TOTENBERG: Explain what it is, though, for people who are not professors at the University of Miami Law School.

CLEMENT: Sure, sure. So the nondelegation doctrine—yeah, for the nondelegation doctrine, for those of you who didn’t wake up this morning thinking about the nondelegation doctrine, is the idea that Congress can delegate essentially too much legislative authority to the executive branch, or impermissibly delegate too much legislation power to the executive branch if it gives the executive branch assignments without really providing any meaningful constraining direction. And part of the reason the doctrine hasn’t done particularly well since 1931 is there are a lot of federal agencies out there that are supposed to, like, regulate the public airwaves in the public interest, and the Supreme Court said: That’s good enough. And if in the public interest is good enough, like, what wouldn’t be? And also there’s really nothing in the Constitution that speaks to this directly. So even the justices who would like to have a more robust nondelegation doctrine, they tend to be the more textualist-oriented justices. And there really isn’t a lot of text to point to.

And so I guess what I would say is I think in Gundy—which was, you know, a case about SORNA, and I’m not even going to bother saying what the acronym’s about. But, you know, it was closely divided. But I think if you read between the lines, there were like five justices on the Court right now at least, who have sympathies for the idea that the Congress is delegating too much to the executive branch. But I don’t think you have five justices that have a view that there’s a really clean, workable, administrable line to apply. So I think it’s an area where—you know, I mean, litigants should try to kind of make arguments that there’s too much delegation doctrine here, or too much delegation here.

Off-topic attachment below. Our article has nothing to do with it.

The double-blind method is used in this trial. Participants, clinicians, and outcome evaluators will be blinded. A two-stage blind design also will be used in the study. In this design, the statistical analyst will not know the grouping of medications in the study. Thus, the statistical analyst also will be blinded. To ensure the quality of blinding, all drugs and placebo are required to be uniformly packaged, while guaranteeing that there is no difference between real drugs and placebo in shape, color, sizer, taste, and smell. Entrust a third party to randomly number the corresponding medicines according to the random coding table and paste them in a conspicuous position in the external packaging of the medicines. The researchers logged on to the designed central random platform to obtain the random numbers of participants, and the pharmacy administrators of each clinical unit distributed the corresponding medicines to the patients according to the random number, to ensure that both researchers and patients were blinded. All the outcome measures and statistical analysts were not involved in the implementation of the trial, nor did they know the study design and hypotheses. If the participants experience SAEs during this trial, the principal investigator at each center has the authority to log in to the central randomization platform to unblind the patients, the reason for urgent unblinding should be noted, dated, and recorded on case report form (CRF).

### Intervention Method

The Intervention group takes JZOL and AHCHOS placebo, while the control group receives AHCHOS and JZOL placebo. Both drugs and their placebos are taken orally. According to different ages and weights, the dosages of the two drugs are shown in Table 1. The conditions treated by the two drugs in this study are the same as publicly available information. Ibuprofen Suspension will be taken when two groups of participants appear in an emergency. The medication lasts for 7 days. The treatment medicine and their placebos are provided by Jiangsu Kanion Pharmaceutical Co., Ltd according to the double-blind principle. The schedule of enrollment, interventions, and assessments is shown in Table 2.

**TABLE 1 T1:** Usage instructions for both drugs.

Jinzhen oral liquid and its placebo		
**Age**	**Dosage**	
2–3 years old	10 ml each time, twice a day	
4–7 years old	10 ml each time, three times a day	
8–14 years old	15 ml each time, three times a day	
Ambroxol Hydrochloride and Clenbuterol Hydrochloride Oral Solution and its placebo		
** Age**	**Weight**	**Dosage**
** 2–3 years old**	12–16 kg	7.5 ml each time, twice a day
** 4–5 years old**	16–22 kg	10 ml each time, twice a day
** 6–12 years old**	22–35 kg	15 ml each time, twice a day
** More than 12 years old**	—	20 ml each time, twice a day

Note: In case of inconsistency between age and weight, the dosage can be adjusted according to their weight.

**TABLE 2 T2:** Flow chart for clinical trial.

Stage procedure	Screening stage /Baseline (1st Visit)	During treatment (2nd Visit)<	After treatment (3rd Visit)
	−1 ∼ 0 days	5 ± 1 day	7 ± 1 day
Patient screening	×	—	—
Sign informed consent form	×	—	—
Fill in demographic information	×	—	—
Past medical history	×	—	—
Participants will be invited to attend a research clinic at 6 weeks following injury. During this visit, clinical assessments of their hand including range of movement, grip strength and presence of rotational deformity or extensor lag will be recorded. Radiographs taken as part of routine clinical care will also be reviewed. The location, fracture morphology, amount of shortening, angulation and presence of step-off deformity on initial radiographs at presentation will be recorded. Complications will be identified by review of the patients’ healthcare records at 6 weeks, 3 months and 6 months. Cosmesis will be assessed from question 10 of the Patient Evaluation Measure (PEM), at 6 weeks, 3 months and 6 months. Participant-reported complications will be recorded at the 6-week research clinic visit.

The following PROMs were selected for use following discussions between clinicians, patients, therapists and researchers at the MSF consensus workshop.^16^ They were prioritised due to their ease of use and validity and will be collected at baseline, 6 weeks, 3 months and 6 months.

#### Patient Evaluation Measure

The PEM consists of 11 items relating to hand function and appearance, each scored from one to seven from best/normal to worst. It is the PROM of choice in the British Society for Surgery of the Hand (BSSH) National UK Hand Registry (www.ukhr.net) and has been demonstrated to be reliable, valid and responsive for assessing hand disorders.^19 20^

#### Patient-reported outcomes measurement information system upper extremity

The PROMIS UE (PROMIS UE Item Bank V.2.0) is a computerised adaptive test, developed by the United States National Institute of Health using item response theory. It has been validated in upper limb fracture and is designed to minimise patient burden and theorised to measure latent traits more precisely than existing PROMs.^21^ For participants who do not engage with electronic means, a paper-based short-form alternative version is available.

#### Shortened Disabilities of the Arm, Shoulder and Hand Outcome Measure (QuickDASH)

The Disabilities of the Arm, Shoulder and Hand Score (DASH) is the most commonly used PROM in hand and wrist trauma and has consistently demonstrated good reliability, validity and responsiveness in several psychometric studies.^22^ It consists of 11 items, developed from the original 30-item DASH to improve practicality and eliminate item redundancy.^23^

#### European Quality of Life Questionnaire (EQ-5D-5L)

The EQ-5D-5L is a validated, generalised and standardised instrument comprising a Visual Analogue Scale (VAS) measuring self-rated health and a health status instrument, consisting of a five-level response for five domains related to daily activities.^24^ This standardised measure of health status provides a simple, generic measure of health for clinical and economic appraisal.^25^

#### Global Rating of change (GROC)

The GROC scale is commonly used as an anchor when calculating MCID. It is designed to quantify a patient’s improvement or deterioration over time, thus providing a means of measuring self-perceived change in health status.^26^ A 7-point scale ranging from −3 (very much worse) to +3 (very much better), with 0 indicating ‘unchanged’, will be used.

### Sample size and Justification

If I were advising one of my clients about this, I would probably advise them to stay away from sort of there’s a nondelegation problem here and try and focus on something that’s specific to this statute that’s problematic, that the Court could say this Congress can’t do. But in all events, I do—so this is an issue that will come back up to the Court, maybe in the trade context, maybe in another context. But it’s not something where I think it’s easy to predict that, yeah, there are five justices that are going to resurrect the nondelegation doctrine, at least in those terms.

KATYAL: And I would just say one quick thing, which is I do think there’s a core to the nondelegation which I think most people—almost everyone agrees with. So Constitution said, for example, Congress shall declare war. And Congress can give that authority over to the members of CFR, or something like that. That would be a flat-out violation of this nondelegation principle. The trade cases are interesting because they come pretty close to that hypothetical, unlike the SORNA and the other stuff that’s been brewing around the Court. So I think those are ones to watch and see. But there may be a little bit of a revival of the doctrine.